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Whatchoogot? I'm skeeved out by the source of traditional rennet and would prefer an alternative if I'm to make my own cheese. I'm a complete newby, but am thinking about gifting home made mozzarella for the holidays.

Tags: rennet, vegetarian

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Replies to This Discussion

Hi Cornelia,
Mozzarella, in my experience, needs rennet to do it's thing.
However, you can make soft cheeses like chevre' and fromage blanc without the addition of rennet using direct set 'bacterial' starter cultures. They are easy and fast. Instant gratification, you might say, in a cheesy way ;)( And I have to say, from experience, tiny chevre rounds rolled in fresh chopped herbs makes a gift that is not soon forgotten)
The right milk is also another matter...farm fresh milk is best, pasteurized yourself. Utra-pasteurized and homogenized milk from the store just will not work, regardless if it's organic or not. It's basically a lifeless product.
I order my direct set cultures from cheesemaking.com...Rikki Carroll's book HomeCheesemaking might answer some of your 'skeevy' questions...or call or email her through the website. She is very accessible. Oh and she does sell a variety of organic vegetable rennet products (liquid, powder, tablets) check it out!

Susan
I typically order from New England Cheesemaking at cheesemaking dot com, they have the best prices . I started out with Ricki's cheesemaking kit for making mozzerella and it was so easy I've been making it every week for pizza night.
Whoo hoo! Mozzarella kit ordered - thank you!

Fostermamas said:
I typically order from New England Cheesemaking at cheesemaking dot com, they have the best prices . I started out with Ricki's cheesemaking kit for making mozzerella and it was so easy I've been making it every week for pizza night.
OK, as I eagerly await the arrival of my kit, I'm wondering if anyone has ever added stuff to their mozzarella during the "stretching" part. Herbs? Nuts? Or what about adding something to the milk after pasteurizing - wasabi? um, maple syrup?...Am I insane and messing with perfection? I might just tinker up a few batches and report back here.
Chuckles and ridicule welcome. Stories of your own cheese tinkering are much appreciated.
I've added some dried basil. Mmm MMm tasty!
~~Herbs? Nuts? Or what about adding something to the milk after pasteurizing - wasabi? um, maple syrup?...Am I insane and messing with perfection?~~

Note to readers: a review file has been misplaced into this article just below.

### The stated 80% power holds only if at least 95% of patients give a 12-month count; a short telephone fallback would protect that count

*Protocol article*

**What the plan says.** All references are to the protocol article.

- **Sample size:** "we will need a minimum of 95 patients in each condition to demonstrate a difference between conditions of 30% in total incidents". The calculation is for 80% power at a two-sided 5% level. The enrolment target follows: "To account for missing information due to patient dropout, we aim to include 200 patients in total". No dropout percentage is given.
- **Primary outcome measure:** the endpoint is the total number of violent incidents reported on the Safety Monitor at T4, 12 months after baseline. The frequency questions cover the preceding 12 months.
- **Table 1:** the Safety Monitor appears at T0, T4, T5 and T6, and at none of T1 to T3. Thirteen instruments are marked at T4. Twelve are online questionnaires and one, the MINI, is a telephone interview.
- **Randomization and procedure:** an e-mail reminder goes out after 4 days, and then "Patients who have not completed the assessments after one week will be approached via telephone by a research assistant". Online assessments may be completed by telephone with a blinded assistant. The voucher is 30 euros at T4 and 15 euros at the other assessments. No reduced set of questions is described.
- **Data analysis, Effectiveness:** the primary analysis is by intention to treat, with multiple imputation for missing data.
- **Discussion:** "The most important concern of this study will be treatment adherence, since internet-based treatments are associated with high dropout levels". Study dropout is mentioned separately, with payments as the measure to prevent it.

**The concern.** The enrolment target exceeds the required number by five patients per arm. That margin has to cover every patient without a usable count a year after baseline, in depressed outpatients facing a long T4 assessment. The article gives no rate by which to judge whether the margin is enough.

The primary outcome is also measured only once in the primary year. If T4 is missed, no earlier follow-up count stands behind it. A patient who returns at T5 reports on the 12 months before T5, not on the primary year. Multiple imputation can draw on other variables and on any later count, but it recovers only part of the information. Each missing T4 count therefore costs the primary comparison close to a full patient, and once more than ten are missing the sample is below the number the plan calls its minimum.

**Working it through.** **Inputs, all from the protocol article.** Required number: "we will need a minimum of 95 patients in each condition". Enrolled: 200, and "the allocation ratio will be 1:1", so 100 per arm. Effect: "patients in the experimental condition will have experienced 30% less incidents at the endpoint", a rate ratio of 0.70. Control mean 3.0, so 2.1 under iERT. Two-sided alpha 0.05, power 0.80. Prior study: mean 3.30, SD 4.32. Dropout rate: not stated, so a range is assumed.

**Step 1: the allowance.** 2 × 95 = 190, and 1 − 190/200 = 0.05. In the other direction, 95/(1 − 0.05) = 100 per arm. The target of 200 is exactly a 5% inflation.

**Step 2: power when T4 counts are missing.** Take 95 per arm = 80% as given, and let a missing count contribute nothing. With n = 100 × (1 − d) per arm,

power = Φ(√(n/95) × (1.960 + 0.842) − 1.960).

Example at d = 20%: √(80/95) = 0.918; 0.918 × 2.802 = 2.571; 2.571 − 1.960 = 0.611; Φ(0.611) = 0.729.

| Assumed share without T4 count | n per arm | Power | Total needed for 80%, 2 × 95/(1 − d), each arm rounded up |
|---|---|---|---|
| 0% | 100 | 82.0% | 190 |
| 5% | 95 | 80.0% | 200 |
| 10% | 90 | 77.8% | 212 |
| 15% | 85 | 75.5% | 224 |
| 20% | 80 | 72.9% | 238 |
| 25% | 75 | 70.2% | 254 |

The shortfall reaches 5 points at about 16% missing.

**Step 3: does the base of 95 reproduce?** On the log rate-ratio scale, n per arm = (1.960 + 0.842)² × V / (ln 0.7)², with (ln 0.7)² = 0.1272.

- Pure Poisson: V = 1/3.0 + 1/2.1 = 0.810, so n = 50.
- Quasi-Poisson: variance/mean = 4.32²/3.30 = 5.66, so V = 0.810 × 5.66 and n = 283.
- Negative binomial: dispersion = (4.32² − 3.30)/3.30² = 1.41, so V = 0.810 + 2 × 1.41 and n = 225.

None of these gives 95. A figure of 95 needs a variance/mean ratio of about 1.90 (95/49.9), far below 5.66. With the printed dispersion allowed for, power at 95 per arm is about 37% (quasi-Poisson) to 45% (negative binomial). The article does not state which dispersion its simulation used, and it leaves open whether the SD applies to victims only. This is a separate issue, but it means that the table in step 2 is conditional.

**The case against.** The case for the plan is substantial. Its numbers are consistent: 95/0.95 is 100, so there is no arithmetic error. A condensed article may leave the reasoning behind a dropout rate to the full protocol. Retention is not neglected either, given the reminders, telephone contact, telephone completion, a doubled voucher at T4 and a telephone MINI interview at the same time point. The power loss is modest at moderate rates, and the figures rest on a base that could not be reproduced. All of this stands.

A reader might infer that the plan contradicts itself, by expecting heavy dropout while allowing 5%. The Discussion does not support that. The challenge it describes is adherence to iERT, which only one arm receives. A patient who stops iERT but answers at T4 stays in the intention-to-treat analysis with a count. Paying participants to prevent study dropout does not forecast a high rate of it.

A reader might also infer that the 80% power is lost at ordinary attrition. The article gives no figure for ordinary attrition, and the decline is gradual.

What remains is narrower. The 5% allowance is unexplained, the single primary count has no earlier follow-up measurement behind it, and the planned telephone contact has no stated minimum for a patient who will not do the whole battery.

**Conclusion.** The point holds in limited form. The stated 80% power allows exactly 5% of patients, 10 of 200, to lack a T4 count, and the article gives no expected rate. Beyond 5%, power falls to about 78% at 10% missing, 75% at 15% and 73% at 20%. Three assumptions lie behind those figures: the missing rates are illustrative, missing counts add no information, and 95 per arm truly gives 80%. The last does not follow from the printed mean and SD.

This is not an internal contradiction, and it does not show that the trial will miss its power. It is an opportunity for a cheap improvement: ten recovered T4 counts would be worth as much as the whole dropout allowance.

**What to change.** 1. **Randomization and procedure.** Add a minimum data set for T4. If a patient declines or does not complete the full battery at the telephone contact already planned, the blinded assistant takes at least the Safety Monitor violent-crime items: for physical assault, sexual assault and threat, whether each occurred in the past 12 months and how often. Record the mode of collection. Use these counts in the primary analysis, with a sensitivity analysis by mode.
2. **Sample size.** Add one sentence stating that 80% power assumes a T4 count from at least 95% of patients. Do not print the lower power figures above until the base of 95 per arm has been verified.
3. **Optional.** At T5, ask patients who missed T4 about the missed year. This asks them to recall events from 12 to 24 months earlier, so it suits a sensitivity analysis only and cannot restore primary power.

No chuckles, you're just a cheez maverick.... ;)
Guess I'll dig my mozzarella kit out, too. Got it and didn't use it yet, because her quick method recommends using a microwave and that just seems counterintuitive to me...Guess I'll try the long version.
I've used simple vinegar to curdle cheese. Some Hindus taught me this, the result is kind of like a mild white melting cheese, real simple, real easy to make. Just heat a gallon of milk to near boiling then add a quarter cup vinegar. Separate with a cheesecloth, press all the liquid out. It's ready to eat without aging.
OK - back from vacation and ready to report on my first mozzarella making experience:
I was able to find raw milk at the Lebanon, NH Food Co-Op (the best grocery store in the world IMHO), so I pasteurized my own. Sadly, I failed to see that it was LOW FAT raw milk, so that definitely made a difference.
I am amazed at how EASY the process was! The directions say that cheesemaking is art and science, so I honored my inclination to go with what the cheese was telling me (what, food doesn't talk to YOU?). Stretching the curds - once they come together - is an excellent way to burn the crap out of one's fingers, so I'll opt for gloves next time. I didn't add anything fancy - just a pinch of salt - and the flavor was very mild and creamy. A half-gallon of raw, low-fat milk made two respectably-sized balls 0 cheese.The texture was a bit...squeaky. So next time I'll tweak with the full fat milk and see if that's the difference.
Trepidation is nil! Cheesemaking intimidation - eliminated. Onward and upward into the cheesy heavens I go!!!
Next up with the Ricki's Cheesemaking kit - mozzarella for homemade lasagna - one of my many hand made holiday gifts for the busy working parents/brother/sister-in-law.

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